Time Travel Sci-Fi The Adam Project Is as Featureless as a Funko Pop

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The title of The Adam Project refers to the complicated scientific research of absentminded professor Louis Reed (Mark Ruffalo), which eventually leads to the invention of time travel. The Ryan Reynolds Project, meanwhile, seems to involve the production of “original” movies that time-travel through popcorn-cinema history, pilfering as they go. Reuniting with director Shawn Levy following Free Guy and reuniting with Netflix on the heels of Red Notice, Reynolds has reconfigured his wiseass persona into a totem for faux-Spielbergian wonder, complete with daddy issues. The real wonder is how synthetic all this originality can feel.

The film’s premise stacks up the wistful what-ifs. Adam (Walker Scobell) is a mouthy 12-year-old in 2022 who keeps getting beaten up by school bullies (and then suspended for “fighting”) as he works through the death of his father. Adam (Ryan Reynolds) is a mouthy 40-year-old in 2050 who flies a futuristic-looking jet while pursued by nefarious forces. Physical resemblance doesn’t materialize, but the incessant sarcastic quipping tells the story: These Adams are one and the same—and the accidental inventor of time travel is their dead dad. Through a wormhole mishap, Older Adam winds up face-to-face with his younger self, and reluctantly enlists his (self-)help to save his current-and-future wife Laura (Zoe Saldaña)—which may involve looping back to when their dad was alive.

The bittersweet ability to converse (and bicker) with your younger self; the fleeting chance for extra time with a departed family member; the hope of finding a lost love again in an ocean of time—these are all inherently poignant and emotional sci-fi concepts that The Adam Project heightens and amps up. It has to, so these ideas can compete with all of the other pointless noise it generates. Reynolds—who, it always bears repeating, is a capable actor with a weakness for franchising his smarm—obviously appreciates Amblin movies of the ’80s, and this is his tribute to all-ages action-adventure with sweetness in its heart and swears in its mouth. The problem is, the movie can barely see beyond its endless self-pitching: What if E.T. was also Back to the Future, with Top Gun jet action courtesy of Skydance, America’s most fighter-plane-obsessed production company?

The opportunistic mix-and-match is visible in the production design: Younger Adam resides at a generically well-appointed modern home situated in golden-lit, vaguely phony forest settings that recall both Spielberg and 2000s Fox Studios cost-saving. The soundtrack, meanwhile, bumps oldies over scenes of spaceship-style aerial combat, clearly and embarrassingly pursuing that Guardians of the Galaxy vibe—a more recent smash about the types of characters who can’t stop talking about totally awesome ’80s stuff.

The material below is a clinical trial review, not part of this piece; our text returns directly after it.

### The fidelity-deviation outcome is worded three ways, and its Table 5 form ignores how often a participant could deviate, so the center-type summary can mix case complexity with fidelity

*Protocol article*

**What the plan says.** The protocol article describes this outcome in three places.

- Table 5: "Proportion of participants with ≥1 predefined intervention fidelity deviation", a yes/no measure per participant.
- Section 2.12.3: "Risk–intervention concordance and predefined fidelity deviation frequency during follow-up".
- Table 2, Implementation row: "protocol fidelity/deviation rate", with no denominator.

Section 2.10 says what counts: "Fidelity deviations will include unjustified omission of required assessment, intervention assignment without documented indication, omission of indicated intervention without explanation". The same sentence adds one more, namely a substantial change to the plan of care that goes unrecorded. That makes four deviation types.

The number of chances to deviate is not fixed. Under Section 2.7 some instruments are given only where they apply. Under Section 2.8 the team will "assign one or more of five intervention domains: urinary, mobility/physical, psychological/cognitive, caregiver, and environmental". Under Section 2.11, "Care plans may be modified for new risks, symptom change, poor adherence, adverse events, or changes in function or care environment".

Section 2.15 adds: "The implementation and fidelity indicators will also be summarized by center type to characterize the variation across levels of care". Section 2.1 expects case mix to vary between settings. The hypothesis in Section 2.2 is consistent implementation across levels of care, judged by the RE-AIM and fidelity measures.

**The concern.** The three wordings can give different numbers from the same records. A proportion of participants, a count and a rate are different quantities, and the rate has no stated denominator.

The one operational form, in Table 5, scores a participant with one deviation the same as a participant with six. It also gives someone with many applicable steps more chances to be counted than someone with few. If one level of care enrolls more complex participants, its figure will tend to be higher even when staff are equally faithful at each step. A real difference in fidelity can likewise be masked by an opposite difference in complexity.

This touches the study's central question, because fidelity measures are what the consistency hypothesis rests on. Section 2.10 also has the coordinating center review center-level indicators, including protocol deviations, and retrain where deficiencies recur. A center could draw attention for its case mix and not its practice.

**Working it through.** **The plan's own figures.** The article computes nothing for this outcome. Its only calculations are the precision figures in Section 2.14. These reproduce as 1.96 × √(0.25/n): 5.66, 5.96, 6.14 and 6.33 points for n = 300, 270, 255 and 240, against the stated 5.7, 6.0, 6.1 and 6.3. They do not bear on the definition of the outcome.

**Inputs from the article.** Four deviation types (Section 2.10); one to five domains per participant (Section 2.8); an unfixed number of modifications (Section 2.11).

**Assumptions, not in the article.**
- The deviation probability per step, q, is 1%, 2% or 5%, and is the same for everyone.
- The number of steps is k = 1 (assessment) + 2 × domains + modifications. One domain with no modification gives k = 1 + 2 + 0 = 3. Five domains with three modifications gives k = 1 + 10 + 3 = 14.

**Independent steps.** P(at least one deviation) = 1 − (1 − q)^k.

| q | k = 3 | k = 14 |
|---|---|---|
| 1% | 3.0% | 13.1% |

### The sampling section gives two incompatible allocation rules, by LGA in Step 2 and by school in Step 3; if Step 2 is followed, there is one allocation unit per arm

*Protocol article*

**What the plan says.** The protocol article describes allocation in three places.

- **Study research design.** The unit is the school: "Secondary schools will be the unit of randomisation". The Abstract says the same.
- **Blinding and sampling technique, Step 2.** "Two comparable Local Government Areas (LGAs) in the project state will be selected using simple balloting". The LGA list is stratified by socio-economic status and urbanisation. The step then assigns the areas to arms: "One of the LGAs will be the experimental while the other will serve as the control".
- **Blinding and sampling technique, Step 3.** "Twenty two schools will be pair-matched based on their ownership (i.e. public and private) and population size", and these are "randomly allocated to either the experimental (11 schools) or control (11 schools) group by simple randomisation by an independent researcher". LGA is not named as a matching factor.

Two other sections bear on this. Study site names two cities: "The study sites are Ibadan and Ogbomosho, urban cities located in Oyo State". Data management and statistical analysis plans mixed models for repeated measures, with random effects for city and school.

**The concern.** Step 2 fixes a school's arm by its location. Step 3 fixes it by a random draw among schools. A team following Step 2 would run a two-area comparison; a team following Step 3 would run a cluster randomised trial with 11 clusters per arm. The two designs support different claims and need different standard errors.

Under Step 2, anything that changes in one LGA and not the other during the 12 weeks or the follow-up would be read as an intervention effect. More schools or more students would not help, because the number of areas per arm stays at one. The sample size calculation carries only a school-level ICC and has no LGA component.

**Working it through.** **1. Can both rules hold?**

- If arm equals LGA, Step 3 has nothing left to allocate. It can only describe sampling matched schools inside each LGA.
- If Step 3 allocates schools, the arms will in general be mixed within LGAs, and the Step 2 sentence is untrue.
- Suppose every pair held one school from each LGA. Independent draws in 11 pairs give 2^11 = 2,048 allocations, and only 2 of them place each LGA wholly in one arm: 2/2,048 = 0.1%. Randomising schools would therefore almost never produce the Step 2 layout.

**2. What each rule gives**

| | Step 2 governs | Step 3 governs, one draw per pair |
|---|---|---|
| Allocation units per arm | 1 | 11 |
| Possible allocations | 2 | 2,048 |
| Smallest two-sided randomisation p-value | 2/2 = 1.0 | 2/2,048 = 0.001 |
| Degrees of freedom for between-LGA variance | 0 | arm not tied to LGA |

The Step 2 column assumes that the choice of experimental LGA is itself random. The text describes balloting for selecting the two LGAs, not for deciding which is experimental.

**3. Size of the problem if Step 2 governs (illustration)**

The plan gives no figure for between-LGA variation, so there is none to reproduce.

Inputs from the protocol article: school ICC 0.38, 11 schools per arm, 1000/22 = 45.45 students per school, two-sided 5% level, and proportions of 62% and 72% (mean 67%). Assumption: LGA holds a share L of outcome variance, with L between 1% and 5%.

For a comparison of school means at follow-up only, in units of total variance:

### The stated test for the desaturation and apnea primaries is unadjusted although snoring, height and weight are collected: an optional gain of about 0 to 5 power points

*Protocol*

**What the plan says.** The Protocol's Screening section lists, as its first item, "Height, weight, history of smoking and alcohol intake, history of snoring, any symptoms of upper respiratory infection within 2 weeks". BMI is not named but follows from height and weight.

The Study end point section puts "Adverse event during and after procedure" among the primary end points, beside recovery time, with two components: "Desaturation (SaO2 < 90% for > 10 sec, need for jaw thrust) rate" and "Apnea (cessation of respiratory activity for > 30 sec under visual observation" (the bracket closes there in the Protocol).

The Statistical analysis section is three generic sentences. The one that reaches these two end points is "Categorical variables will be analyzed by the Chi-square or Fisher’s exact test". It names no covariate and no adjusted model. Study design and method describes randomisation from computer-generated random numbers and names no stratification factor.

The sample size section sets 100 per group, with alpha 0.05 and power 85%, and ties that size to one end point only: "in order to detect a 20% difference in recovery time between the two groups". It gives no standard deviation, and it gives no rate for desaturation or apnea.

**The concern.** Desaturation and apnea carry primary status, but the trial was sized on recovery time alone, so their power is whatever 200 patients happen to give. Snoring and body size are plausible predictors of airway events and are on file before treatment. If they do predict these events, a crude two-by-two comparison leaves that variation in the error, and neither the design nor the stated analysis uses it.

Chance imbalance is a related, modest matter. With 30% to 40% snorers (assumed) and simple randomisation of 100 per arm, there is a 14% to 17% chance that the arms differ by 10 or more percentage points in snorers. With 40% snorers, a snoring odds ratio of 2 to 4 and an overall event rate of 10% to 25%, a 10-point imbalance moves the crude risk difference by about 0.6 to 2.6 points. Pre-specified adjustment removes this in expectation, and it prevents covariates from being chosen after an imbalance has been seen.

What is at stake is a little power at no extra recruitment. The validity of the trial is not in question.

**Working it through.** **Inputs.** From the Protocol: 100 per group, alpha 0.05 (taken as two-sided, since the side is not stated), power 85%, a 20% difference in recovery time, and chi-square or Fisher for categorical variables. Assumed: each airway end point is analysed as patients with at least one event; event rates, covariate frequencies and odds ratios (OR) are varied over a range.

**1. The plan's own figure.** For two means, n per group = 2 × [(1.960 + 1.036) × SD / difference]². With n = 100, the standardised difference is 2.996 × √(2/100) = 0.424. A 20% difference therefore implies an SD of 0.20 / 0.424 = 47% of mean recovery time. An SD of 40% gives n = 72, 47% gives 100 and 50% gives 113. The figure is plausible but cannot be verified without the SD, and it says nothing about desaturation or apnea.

When The Adam Project does venture outside of the blockbuster comfort zone, it plays weirdly (if, given the movie’s doubling, appropriately) like a Reynolds celebration reel. There’s a giant-magnet gag not unlike a sequence from 6 Underground, and at one point, someone quotes the Deadpool bit about a “superhero landing.”

“We watch too many movies,” Older Adam notes ruefully at one point. He’s not wrong, although that’s also just one more element of nerdiness more evident in the movie’s pandering than in its actual characterization. Younger Adam is repeatedly described as a “nerd,” but why? Issuing canned Reynolds-style quips, playing videogames and using an inhaler once doesn’t exactly speak to a depth of nerdiness—or anything more specific than “kid who grows up to be Ryan Reynolds.”

This self-conscious starriness emits a fake-looking glare, blocking any vision of time-tripping pathos. Ruffalo and Jennifer Garner (spiritually if not physically reunited after 13 Going on 30) know how to play these sorts of good-hearted parental roles, but they’re stuck in a movie too distractible to live in any of its scenes (or, for that matter, lean into the dizzying complexities of time-hopping). Levy knows what wonder and excitement in this type of movie is supposed to look like—specks of light falling through trees; sleek lightsaber-style weapons engaging in breathless, bloodless combat—and puts too much trust in awe-by-proxy. When it comes time to hit the emotional stuff home, Levy and his screenwriters overcompensate: Repeat the assurances! Double the hugs! Swell that music! Explain the catharsis everyone is experiencing! As with Free Guy, Reynolds and Levy have made a movie aimed at the dead center of mainstream geek culture, designed to be described as having so much heart—even though it’s as smooth and featureless as a Funko Pop.

Director: Shawn Levy
Writers: Jonathan Tropper, T.S. Nowlin, Jennifer Flackett, Mark Levin
Starring: Ryan Reynolds, Walker Scobell, Jennifer Garner, Zoe Saldaña, Mark Ruffalo, Catherine Keener
Release Date: March 11, 2022

Jesse Hassenger writes about movies and other pop-culture stuff for a bunch of outlets including The A.V. Club, Polygon, The Week, NME, and SportsAlcohol.com, where he also has a podcast. Following @rockmarooned on Twitter is a great way to find out about what he’s watching, listening to, or eating.